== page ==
Axel Gallén

Aino triptych

oil on canvas • 210 x 371 cm

1889

kuva

TRAGEDY OF TRAGEDIES

Axel Gallén’s  (1865–1931, from 1907 Akseli Gallen-Kallela) first version of his Aino triptych, painted in Paris, came into the Bank of Finland’s possession by a circuitous route.

Professor Edvard Neovius bought the massive work when it was first exhibited in Finland. Neovius, however, then moved to Copenhagen, taking the triptych with him. The next time it came onto the market was when his daughter put Neovius’s estate up for auction in 1950.

Tauno Angervo, the then-managing director of Pohjola, wanted the triptych to hang in his company’s offices and therefore requested permission from the Bank of Finland to finance the acquisition using a foreign currency account. In the years immediately following World War II, currency control was strictly enforced.

kuva Photo: © Bank of Finland

The import licence was granted, but the Gallén painting also interested the Governor of the Bank of Finland, Sakari Tuomioja. He suggested that the Governors’ dining hall at the central bank would provide a more appropriate home for the Aino triptych. The suggestion sounds somewhat far-fetched, until you realise that the Governors’ dining room at the Bank of Finland, used by the small group that formed the Board of the central bank, was a more public and grander space than the facilities on offer at Pohjola.

Tauno Angervo conceded to Tuomioja’s proposal but, probably diplomatically, not for reasons of where it was to be hung. The Bank purchased the work, and today it is hung in the Bank’s ’Copper Standard’ room together with Dora Jung’s textile installation that gives the room its name.

kuva Photo: © Bank of Finland

The Aino triptych represents the broad spectrum of sources of inspiration developed by the artist. From an early age, Axel Gallén became familiar with the tales of the Kalevala ‒ the national saga ‒ and apparently eagerly participated in the Kalevala illustration competition announced in 1883. Success was, however, not immediately forthcoming.

It is hard today to imagine how challenging it was for artists of the 1800s to visualise the stories of the Kalevala. The heroes of the Kalevala were described as sitting one minute like some hero of antiquity, the next like a Viking warrior. Put simply, vital descriptive information was missing.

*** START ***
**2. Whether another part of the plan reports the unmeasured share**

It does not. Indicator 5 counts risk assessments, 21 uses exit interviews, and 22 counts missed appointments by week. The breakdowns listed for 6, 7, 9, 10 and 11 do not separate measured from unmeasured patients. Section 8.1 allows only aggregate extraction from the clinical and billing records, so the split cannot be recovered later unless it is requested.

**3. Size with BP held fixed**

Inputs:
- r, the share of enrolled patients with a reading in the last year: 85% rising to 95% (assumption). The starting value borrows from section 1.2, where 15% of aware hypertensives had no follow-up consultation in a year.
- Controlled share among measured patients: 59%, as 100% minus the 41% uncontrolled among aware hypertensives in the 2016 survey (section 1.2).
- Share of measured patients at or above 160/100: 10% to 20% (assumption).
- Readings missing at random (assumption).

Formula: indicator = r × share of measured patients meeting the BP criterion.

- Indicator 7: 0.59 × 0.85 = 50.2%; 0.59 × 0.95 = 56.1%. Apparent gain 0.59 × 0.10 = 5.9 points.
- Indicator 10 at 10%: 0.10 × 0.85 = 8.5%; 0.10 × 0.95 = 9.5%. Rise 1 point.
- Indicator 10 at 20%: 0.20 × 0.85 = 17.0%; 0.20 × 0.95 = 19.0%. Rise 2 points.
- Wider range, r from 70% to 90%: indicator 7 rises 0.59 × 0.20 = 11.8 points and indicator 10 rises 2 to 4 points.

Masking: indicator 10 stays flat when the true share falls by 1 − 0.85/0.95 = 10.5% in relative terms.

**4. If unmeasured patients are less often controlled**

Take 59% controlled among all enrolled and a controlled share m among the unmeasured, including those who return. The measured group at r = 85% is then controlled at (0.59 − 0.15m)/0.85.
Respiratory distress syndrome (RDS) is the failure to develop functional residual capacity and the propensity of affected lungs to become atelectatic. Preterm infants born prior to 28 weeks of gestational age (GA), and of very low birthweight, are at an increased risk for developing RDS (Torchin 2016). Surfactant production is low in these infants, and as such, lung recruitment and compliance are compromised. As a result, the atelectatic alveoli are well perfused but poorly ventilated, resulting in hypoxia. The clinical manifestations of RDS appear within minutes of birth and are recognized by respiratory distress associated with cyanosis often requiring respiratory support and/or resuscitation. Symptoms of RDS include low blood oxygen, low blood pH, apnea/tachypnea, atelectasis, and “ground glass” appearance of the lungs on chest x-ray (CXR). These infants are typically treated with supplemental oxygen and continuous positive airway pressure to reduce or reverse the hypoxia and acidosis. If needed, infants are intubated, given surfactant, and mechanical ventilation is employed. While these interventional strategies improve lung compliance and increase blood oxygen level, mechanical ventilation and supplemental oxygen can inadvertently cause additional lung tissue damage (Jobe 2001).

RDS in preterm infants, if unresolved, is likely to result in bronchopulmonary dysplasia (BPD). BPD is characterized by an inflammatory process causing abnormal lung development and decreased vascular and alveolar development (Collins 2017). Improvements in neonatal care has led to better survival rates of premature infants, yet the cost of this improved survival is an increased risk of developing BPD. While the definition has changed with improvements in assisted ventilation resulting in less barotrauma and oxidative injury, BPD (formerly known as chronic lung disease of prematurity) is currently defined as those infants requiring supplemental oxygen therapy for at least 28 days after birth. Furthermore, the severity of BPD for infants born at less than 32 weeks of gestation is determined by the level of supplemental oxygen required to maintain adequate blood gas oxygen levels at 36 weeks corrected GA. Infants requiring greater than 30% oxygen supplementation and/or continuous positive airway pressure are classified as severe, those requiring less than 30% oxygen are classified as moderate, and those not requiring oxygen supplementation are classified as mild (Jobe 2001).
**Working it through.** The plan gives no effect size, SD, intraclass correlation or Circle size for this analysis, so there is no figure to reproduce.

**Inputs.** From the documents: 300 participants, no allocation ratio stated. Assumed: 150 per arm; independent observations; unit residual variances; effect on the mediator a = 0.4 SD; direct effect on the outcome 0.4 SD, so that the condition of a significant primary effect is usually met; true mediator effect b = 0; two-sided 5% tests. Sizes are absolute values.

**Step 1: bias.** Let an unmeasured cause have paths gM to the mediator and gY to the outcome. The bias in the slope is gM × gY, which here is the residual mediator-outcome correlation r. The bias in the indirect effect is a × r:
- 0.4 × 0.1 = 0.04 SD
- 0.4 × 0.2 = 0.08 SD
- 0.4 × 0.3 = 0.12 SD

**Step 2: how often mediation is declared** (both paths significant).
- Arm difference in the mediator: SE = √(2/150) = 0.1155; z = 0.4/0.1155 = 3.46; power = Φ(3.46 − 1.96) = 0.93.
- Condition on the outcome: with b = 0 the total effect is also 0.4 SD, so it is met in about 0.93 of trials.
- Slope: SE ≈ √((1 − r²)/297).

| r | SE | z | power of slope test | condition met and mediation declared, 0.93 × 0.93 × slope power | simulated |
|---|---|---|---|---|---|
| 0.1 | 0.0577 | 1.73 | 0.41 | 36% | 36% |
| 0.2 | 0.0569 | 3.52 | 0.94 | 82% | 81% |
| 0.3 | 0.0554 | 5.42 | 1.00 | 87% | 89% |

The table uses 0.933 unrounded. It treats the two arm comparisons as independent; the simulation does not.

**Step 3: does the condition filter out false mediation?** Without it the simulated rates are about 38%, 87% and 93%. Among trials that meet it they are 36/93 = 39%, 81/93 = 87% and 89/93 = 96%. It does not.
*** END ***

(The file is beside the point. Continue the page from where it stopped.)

kuva Photo: © Bank of Finland

Quoting Gallen-Kallela, from a chapter in the artist’s unpublished autobiography that touches on this quandary, Janne Gallen-Kallela-Sirén writes: “Whenever my imagination raced along beside the verses, I yearned for the exact pointers as to which objects and pieces of rubble or debris were remnants of ancient times.”.

According to the theories of realism and naturalism, art was an interpretation of nature and culture rather than a fictitious representation of reality. That same year, 1888, when Gallén began painting his first epic work, he became a pupil at Fernand Cormon’s (1845–1924) atelier. Cormon was an academic artist and became known for his portrayal of prehistoric peoples and times.

The study of prehistory was in its infancy, but much of the basics of prehistoric creativity were already known. For instance, in 1875 Edouard Lartet and Henry Christy published their ‘contributions to archaeology and palaeontology’, based on the art they had discovered in caves in the Dordogne, under a title guaranteed to excite north Europeans “L´âge du renne”, the age of the reindeer.